Pope’s sincere words of grief were moving, but not enough
Analysis: He should instruct that relevant abuse documents be handed to authorities
Pope Francis, flanked by Vatican spokesperson Greg Burke, listens to a journalist’s question during a press conference aboard of the flight to Rome at the end of his two-day visit to Ireland. Photograph: Gregorio Borgia/AP Photo/Pool
On May 18th, 1998, 20 years ago, there was a special service at St Andrew’s Church on Dublin’s Westland Row for those who had suffered abuse by priests as children.
Then Archbishop of Dublin Desmond Connell led the service. St Andrew’s was full. Included were many members of religious congregations. Archbishop Connell spoke of “the pain of those who often cried in vain for help and of those who could not even name their anguish”. Members of the congregation lit candles from a large “candle of healing” on the altar and were blessed with the Sign of the Cross “as a gesture of healing”.
Later that evening, talking to this reporter, Christine Buckley – who had been the focus of a documentary on abuse of children at Dublin’s Goldenbridge orphanage – recalled how two nuns at the St Andrew’s ceremony, no doubt until then awash with compassion, on seeing her arrive uttered “would you look at that brazen hussey”.
Thanks to the Murphy report we now know that at the time Archbishop (later Cardinal) Connell had only given gardaí details of allegations of child sex abuse a short time before, and then only those concerning 17 of the 28 priests whom the archdiocese knew faced such complaints.
So much for fine words, their repetition, and symbolic gestures when it comes to addressing harsh realities. Listening to Pope Francis’s repeated and clearly sincere words of passionate grief at the abuses for which his church has been responsible in Ireland, as elsewhere, this weekend was deeply moving. But it is not enough.
One of the striking things about his weekend visit, and the many thousands of people who attended events at which he was present, has been the consistency with which the Catholic faithful themselves said he must act, not just talk, where the abuse issue is concerned.
It began with President Higgins who told Pope Francis on Saturday “all would benefit from a set of actions that gave the necessary assurances to all citizens past, present and future, of all faiths and none”.
This was echoed in the fine speech by Taoiseach Leo Varadkar a short time later at Dublin Castle. He told Pope Francis there “can only be zero tolerance for those who abuse innocent children or who facilitate the abuse”. He continued: “We must now ensure that from words flow actions.”
No one doubts his sincerity or personal commitment to dealing harshly with the 'caca'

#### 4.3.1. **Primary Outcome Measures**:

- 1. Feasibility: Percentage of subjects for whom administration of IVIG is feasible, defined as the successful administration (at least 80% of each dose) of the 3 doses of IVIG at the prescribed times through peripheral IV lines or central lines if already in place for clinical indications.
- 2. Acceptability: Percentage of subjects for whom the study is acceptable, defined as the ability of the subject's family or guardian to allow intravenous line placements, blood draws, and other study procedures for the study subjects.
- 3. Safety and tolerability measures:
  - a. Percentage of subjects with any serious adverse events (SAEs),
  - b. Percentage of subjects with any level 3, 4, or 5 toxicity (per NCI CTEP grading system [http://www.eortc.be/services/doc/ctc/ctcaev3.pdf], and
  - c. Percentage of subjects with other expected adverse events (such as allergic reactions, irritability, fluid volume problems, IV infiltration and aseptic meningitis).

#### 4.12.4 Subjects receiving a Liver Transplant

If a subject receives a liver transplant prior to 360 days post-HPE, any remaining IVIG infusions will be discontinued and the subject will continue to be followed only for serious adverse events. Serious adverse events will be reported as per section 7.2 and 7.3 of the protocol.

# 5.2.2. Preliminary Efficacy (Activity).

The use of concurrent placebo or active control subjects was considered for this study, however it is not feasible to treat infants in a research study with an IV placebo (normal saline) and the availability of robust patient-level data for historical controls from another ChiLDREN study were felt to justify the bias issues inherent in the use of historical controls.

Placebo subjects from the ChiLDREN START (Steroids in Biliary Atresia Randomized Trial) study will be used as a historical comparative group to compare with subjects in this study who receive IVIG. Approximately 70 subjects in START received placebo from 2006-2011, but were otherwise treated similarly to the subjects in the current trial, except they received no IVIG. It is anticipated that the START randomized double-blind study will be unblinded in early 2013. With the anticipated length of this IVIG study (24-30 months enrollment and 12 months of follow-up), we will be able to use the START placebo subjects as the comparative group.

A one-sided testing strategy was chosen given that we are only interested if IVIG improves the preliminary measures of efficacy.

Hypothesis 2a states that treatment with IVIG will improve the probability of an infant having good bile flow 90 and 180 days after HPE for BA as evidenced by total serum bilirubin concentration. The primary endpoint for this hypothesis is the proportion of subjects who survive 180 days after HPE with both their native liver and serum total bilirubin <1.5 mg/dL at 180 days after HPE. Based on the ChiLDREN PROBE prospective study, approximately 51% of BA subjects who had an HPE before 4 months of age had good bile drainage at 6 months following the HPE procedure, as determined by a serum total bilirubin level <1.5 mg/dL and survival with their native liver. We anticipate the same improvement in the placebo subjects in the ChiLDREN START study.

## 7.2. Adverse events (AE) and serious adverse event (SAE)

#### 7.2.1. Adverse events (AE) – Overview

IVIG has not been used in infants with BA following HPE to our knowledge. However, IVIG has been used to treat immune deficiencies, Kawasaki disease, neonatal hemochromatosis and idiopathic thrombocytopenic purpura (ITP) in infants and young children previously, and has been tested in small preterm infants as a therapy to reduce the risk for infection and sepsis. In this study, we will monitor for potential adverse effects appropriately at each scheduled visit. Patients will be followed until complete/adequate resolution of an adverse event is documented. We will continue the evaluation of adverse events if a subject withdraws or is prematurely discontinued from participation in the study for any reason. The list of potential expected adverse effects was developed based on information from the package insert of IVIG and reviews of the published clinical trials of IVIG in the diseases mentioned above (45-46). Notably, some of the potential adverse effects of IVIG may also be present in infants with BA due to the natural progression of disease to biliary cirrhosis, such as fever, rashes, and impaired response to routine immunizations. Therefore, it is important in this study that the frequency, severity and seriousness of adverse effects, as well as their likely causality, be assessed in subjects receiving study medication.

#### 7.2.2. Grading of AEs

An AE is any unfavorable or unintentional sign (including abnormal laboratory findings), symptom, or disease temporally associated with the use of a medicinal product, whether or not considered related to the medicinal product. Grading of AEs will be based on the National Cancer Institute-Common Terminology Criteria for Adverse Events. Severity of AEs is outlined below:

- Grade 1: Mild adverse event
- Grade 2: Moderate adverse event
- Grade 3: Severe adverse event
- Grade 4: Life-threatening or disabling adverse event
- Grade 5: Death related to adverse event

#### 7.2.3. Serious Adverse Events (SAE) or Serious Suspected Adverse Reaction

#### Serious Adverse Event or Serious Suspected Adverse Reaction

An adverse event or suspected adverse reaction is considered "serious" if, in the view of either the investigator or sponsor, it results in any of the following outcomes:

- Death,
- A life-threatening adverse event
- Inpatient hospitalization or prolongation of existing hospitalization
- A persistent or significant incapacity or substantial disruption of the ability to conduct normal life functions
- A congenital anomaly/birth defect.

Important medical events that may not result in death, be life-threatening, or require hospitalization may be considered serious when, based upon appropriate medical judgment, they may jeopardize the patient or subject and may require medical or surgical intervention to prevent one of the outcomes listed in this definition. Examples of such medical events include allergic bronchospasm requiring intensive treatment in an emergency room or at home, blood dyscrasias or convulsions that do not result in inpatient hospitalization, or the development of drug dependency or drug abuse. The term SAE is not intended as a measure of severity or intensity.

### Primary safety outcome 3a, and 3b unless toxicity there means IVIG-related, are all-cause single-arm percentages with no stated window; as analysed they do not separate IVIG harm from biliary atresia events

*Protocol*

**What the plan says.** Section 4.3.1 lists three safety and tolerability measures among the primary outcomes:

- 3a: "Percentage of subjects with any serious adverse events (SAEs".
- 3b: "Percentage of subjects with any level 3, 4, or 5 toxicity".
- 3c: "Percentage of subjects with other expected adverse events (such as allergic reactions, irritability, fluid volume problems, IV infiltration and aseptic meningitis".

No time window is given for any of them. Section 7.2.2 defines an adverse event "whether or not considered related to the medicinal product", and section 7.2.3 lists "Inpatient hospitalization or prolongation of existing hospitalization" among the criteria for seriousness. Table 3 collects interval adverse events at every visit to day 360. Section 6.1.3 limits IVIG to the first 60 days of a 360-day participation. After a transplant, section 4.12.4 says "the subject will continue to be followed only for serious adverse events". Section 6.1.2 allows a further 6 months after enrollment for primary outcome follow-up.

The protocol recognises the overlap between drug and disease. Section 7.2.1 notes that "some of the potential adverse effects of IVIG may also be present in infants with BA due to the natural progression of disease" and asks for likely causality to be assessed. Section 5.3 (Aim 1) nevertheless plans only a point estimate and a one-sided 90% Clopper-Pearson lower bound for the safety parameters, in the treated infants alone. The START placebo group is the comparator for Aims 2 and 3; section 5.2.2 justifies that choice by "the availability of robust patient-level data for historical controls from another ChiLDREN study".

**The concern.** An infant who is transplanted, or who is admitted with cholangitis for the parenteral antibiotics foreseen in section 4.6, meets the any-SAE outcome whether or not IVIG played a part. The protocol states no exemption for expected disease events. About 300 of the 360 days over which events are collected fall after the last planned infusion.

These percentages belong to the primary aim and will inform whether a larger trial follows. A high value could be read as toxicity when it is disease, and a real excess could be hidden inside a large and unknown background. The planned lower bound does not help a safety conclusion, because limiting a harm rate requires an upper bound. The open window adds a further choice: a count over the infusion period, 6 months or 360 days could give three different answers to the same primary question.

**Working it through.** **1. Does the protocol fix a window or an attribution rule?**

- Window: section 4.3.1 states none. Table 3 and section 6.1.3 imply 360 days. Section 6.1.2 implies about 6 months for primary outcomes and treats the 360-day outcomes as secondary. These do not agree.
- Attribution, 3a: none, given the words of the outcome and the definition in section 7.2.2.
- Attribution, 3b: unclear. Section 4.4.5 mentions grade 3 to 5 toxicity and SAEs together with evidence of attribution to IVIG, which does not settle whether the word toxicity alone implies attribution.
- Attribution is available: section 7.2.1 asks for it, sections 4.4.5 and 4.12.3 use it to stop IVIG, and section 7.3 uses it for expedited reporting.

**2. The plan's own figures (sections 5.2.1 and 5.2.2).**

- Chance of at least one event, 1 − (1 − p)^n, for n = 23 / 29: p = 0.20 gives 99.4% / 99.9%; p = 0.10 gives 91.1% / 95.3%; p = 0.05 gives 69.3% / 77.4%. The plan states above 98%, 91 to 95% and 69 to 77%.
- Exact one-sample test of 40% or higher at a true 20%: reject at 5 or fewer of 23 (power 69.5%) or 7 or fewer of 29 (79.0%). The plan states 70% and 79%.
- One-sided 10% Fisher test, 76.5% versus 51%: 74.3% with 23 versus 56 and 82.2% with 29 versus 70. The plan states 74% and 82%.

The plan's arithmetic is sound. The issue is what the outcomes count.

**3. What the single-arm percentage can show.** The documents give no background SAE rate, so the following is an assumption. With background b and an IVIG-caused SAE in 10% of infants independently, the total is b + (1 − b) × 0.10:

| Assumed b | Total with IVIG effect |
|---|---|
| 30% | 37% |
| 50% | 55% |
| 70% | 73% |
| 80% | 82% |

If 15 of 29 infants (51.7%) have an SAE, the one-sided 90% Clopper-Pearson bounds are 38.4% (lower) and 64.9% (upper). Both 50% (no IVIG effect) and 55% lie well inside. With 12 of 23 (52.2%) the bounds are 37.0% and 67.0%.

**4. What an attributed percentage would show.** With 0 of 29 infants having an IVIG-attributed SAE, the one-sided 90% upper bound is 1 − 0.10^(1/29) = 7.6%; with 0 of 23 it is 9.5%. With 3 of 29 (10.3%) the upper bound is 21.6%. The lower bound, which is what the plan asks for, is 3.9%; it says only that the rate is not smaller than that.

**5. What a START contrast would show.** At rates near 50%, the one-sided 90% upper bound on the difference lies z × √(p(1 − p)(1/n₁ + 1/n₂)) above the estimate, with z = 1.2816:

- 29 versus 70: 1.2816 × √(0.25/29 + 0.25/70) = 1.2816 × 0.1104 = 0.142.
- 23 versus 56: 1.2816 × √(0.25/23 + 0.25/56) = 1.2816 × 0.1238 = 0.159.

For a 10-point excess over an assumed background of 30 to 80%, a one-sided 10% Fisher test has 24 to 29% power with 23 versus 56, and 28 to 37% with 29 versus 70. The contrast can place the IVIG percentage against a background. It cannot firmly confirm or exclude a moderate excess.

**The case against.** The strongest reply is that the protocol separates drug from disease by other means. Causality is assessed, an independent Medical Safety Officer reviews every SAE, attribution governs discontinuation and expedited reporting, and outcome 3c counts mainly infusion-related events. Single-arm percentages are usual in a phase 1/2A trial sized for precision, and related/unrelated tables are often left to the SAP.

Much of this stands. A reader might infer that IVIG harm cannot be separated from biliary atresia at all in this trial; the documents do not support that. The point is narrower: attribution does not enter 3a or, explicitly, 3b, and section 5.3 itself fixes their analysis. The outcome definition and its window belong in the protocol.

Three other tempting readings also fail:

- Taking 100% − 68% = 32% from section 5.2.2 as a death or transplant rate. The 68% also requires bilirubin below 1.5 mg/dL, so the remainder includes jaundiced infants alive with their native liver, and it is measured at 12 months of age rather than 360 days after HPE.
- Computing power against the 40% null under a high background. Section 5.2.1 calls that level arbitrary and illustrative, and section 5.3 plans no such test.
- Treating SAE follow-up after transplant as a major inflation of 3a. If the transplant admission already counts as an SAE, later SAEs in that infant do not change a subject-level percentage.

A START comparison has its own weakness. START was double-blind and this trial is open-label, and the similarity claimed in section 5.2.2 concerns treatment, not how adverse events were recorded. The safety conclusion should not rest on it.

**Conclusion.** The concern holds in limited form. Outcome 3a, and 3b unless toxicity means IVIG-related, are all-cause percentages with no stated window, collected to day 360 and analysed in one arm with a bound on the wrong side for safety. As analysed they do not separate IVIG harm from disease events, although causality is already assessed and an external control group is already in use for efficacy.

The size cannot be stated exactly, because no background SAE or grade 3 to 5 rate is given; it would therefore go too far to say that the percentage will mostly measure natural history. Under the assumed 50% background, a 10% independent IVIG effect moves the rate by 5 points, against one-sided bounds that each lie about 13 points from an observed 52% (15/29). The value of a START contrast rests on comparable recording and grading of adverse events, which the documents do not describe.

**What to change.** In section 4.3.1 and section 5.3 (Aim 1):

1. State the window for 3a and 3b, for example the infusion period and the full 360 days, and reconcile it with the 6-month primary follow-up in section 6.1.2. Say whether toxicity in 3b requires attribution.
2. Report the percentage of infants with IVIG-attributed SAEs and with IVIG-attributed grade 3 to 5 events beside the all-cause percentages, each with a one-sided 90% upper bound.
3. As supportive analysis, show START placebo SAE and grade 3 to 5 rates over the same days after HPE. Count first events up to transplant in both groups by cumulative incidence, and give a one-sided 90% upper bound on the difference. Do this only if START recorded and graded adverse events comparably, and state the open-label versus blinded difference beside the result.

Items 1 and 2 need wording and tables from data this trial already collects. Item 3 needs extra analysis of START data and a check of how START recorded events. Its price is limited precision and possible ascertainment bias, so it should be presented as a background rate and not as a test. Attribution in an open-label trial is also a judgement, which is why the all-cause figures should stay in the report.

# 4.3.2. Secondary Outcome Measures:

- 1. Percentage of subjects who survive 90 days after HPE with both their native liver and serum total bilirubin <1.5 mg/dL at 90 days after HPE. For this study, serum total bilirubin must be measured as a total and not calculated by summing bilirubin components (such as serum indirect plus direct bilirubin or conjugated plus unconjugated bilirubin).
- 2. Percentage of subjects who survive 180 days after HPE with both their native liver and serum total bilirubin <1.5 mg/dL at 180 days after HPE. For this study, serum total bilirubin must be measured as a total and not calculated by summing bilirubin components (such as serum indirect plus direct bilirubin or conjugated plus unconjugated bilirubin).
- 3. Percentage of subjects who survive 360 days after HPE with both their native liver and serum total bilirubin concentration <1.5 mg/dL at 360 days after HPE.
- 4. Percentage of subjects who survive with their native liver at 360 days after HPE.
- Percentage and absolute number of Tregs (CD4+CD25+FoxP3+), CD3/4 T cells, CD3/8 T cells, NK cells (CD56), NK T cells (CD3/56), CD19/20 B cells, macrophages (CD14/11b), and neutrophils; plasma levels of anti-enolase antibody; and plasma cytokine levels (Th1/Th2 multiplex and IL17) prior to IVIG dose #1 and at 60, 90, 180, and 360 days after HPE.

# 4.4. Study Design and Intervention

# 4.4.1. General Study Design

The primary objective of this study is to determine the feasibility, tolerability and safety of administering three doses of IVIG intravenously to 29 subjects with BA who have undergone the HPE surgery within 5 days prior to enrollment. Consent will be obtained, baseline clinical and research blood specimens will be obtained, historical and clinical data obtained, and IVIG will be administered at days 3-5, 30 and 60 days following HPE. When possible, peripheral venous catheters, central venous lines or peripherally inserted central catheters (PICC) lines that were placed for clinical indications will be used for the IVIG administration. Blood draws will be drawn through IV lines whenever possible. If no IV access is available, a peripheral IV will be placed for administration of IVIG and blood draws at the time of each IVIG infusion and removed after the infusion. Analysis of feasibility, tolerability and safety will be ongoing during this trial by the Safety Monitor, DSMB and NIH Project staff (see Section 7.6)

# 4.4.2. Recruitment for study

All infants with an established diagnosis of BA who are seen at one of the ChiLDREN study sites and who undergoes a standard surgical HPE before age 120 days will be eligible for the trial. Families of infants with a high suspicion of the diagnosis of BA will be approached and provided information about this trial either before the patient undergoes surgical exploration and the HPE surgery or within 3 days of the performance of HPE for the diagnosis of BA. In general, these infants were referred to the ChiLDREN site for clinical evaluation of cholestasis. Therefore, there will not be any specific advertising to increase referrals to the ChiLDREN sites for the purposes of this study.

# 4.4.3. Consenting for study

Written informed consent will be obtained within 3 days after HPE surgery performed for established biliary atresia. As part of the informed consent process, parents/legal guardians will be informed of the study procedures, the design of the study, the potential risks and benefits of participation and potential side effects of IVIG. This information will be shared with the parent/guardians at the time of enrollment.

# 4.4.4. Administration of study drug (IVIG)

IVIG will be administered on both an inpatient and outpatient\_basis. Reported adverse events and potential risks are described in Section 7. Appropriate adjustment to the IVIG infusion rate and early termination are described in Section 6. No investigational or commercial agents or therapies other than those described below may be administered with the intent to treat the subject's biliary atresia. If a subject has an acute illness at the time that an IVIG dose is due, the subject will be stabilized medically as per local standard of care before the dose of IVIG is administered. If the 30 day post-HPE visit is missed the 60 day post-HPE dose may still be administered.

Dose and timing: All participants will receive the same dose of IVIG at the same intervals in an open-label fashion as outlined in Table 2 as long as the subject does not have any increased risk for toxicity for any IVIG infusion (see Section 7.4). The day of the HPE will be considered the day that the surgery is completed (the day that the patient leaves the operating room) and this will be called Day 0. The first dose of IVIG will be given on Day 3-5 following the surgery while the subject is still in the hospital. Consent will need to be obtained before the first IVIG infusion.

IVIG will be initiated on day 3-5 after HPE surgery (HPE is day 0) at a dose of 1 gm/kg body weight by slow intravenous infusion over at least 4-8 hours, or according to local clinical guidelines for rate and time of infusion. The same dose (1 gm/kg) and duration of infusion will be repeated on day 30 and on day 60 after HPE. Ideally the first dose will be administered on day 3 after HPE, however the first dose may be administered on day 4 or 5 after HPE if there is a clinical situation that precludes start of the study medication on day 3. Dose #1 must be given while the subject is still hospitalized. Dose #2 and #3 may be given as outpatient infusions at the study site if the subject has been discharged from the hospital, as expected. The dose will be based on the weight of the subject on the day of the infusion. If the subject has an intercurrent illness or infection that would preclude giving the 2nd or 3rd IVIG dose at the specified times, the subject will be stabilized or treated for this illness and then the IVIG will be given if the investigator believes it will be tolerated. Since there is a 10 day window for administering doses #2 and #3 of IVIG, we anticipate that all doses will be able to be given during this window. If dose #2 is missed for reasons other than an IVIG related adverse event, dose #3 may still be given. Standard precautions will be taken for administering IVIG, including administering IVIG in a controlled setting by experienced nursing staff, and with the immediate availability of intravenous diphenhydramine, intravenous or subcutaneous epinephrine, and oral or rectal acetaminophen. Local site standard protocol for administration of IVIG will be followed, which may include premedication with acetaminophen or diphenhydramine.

Again and again these sentiments were repeated by people at Knock and in the Phoenix Park last Sunday. The Irish appear unanimous in this.
During his in-flight press conference on the plane returning to Rome last Sunday night, Pope Francis suggested Marie Collins – a former member of the Vatican’s Commission for the Protection of Minors – was fixated on the idea of a tribunal being set up at the Vatican to hold errant bishops to account.
Marie Collins speaks for the vast majority of Irish Catholics in this matter and she has far more experience of dealing with the issue than Pope Francis has, and alongside Church authorities too. She knows what she is talking about. Bishops and religious leaders who cover up the abuse of children should know they face removal if they dare place the welfare of the church, themselves or their priests before that of a child.
That is how you really change a culture. Not through fine words, gestures and symbols.
Pope Francis argued that such a tribunal may not be nuanced enough to deal with the variety of complex international cultures. No one doubts his sincerity or personal commitment to dealing harshly with the “caca”, those who cover up abuse, but what happens when his papacy comes to an end? Such an important matter should not be left to anybody’s discretion. It must be placed beyond trust and the personal and be institutionalised in a structure, a tribunal.
Marie Collins is right. Pope Francis is wrong.
It was a glaring, unsatisfactory omission from what, despite the weather, was a weekend where the people of Ireland enjoyed the company of this exceptional man in such repentant form. But it is not he who should be repenting.
He had no role at the Vatican when it refused to hand over documents to Irish state inquiries dealing with what he now, and his predecessor Pope Benedict before, described as criminal activity by priests in Ireland. Nor was he at the Vatican when it actively frustrated the Irish bishops in dealing with the issue.
But he has such a role now. He should instruct that all relevant abuse documentation be handed over to relevant authorities, on request, anywhere such legitimate inquiries are taking place. And he should set up a tribunal to hold bishops to account.
And also, not to be too negative about things, he should have visited Northern Ireland. It would have been positive for relations on the island overall, as well as a heartening experience for not just Catholics there, but all people of goodwill which is the great majority. It is probable too that then DUP leader Arlene Foster would also attend.
Overall, it was a successful visit despite the weather on Sunday. Pope Francis won over very many people. And the smooth running of the entire almost week-long World Meeting of Families events, as well as the visit, was a tribute to Dublin’s Catholic Archdiocese, the WMoF organising team, An Garda, the Office of Public Works, and the Department of Foreign Affairs.